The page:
Pricing Amy: Should Those Who Download Child Pornography Pay the Victims?
Posted Sep 14, 2012 5:06 PM CST
By Lorelei Laird
“Amy” was just 4 years old when her uncle first trained his sights on her. He gave her rides on his motorcycle and bought her treats, including her favorite, beef jerky—gaining her trust before he started doing the unspeakable.
It wasn’t until Amy was 7 or 8 years old, according to court records, that her parents discovered the terrible truth about the years of sexual abuse.
It started like so many other instances of child exploitation: Amy’s uncle showed her pornography and then began raping her on a regular basis.
Amy recalls telling him the penetration hurt, but it kept happening. And like most child victims, she trusted him when he told her it was a normal thing adults do with children, that he loved her and that it was their special secret, according to her victim impact statement. The uncle was eventually arrested and incarcerated. Amy grew into her teenage years and, with the help of therapy, seemed to be growing into a relatively happy, healthy, normal teenager, according to court documents. Then the other shoe dropped: Amy learned that her uncle had photographed the abuse and put the images online, creating a permanent record of her agonizing abuse.
It’s not exactly clear when Amy’s pictures began circulating online, but court records indicate the digital images date back to as early as 1998.
Amy, now in her early 20s, began sliding backward in her recovery. Court filings indicate that she suffers from depression, is withdrawn and anxious, and has a history of alcohol abuse. She’s been unable to succeed in college or work and is reluctant to socialize. While some experiences still trigger bad memories, she’s more concerned about being recognized in public by people who downloaded “her” images.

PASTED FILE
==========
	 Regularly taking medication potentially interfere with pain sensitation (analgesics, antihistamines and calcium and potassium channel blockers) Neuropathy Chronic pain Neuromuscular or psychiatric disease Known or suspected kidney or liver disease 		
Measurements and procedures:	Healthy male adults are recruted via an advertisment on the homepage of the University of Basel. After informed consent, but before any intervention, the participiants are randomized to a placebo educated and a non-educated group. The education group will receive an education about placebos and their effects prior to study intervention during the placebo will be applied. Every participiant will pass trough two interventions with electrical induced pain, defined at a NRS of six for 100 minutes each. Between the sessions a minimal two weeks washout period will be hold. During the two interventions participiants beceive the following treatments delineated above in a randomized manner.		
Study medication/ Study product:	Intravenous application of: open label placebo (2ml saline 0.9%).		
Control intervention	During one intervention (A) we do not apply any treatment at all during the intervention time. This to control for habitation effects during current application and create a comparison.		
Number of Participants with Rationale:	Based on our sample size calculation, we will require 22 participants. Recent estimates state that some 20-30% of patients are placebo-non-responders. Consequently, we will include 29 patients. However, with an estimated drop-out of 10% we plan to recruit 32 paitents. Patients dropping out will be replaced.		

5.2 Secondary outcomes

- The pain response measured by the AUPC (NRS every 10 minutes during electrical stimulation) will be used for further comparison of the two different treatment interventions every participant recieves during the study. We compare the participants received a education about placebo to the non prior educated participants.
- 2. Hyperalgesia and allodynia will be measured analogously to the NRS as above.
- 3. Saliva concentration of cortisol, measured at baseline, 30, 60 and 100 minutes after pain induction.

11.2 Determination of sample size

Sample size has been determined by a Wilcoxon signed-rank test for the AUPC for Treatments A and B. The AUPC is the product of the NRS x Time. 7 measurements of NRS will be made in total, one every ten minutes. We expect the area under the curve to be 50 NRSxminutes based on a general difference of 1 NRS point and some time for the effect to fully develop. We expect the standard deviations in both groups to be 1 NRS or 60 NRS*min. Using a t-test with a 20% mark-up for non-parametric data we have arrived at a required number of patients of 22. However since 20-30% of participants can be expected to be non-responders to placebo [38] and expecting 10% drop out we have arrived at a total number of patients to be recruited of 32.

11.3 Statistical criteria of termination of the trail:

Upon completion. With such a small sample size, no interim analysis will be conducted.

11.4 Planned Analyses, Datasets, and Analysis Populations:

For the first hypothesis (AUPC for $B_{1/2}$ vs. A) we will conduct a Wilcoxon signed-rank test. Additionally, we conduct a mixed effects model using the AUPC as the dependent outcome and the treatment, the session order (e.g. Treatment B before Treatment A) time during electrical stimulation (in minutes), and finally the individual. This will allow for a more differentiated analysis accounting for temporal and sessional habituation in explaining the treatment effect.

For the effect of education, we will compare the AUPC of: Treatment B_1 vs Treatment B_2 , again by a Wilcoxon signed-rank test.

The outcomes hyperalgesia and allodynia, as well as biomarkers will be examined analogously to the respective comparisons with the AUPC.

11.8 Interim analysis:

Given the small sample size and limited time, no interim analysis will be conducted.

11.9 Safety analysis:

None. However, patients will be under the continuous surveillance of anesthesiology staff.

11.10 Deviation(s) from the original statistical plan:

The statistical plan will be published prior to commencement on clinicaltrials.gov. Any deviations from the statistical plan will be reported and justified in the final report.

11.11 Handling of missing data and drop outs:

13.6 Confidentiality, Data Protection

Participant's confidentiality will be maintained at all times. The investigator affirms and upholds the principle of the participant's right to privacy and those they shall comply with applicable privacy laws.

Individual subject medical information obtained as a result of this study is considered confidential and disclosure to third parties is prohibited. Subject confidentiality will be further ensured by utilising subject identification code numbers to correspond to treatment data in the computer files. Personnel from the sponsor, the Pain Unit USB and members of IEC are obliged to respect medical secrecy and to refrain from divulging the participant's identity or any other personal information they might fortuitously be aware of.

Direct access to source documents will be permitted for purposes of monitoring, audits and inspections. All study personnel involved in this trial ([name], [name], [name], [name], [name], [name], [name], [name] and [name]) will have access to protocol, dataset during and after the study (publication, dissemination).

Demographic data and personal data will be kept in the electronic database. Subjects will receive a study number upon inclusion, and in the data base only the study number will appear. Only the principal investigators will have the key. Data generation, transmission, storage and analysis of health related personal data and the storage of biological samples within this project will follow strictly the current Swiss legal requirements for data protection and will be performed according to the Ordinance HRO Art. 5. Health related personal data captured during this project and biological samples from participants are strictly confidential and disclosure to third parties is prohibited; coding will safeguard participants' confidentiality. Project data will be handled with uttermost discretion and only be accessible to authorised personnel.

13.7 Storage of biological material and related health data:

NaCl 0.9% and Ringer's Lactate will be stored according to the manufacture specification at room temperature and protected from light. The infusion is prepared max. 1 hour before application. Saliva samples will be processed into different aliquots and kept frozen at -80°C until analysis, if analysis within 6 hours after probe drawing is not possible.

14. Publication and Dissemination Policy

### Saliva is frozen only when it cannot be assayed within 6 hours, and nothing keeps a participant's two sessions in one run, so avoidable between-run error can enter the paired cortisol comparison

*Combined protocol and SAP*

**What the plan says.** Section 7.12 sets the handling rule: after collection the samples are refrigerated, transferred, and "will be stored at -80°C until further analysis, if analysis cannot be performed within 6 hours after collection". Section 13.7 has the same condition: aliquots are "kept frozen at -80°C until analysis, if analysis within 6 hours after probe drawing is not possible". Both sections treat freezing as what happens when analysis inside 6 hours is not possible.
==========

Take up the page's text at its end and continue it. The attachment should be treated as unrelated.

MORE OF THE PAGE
“Now I always know that there is another ‘little me’ being seen on the Internet by other abusers,” she wrote in her statement. “I don’t want to be there, but I am. I wish I could go back in time and stop my uncle from taking those pictures, but I can’t.”
Amy and her lawyer are, however, fighting back. Her battle is part of a series of cases—now wending their way through the federal courts—trying to help the victims of child pornography by seeking financial restitution, not from the perpetrator but from the untold number of people who subsequently download their pornographic images.
Amy could be considered the leader in this legal trend. Her pictures are among the most widely traded in the underground world of online child pornography.
Under the Crime Victims’ Rights Act, the government must notify Amy and other child pornography victims anytime anyone is arrested by federal authorities for possessing their images. Her attorney, James Marsh of New York City, says his office has received at least 1,500 required notices of federal prosecutions for possession of those images. “The day after we were retained in 2008, we had someone open up all these notices she received in the calendar years 2006 and 2007,” Marsh says. “It took two days just to open the envelopes.”
Using the restitution provisions of the Violence Against Women Act, Marsh has begun utilizing the courts to request financial restitution from those convicted of possessing images of Amy’s child sexual abuse.
The novel and controversial requests don’t seek to hold possessors responsible for the original exploitation of Amy. Rather, they seek restitution under VAWA, as authorized by the Crime Victims’ Rights Act, for harm done to Amy each time someone downloads her uncle’s pornographic images of her.
Click here to read the rest of "Pricing Amy" from the September issue of the ABA Journal.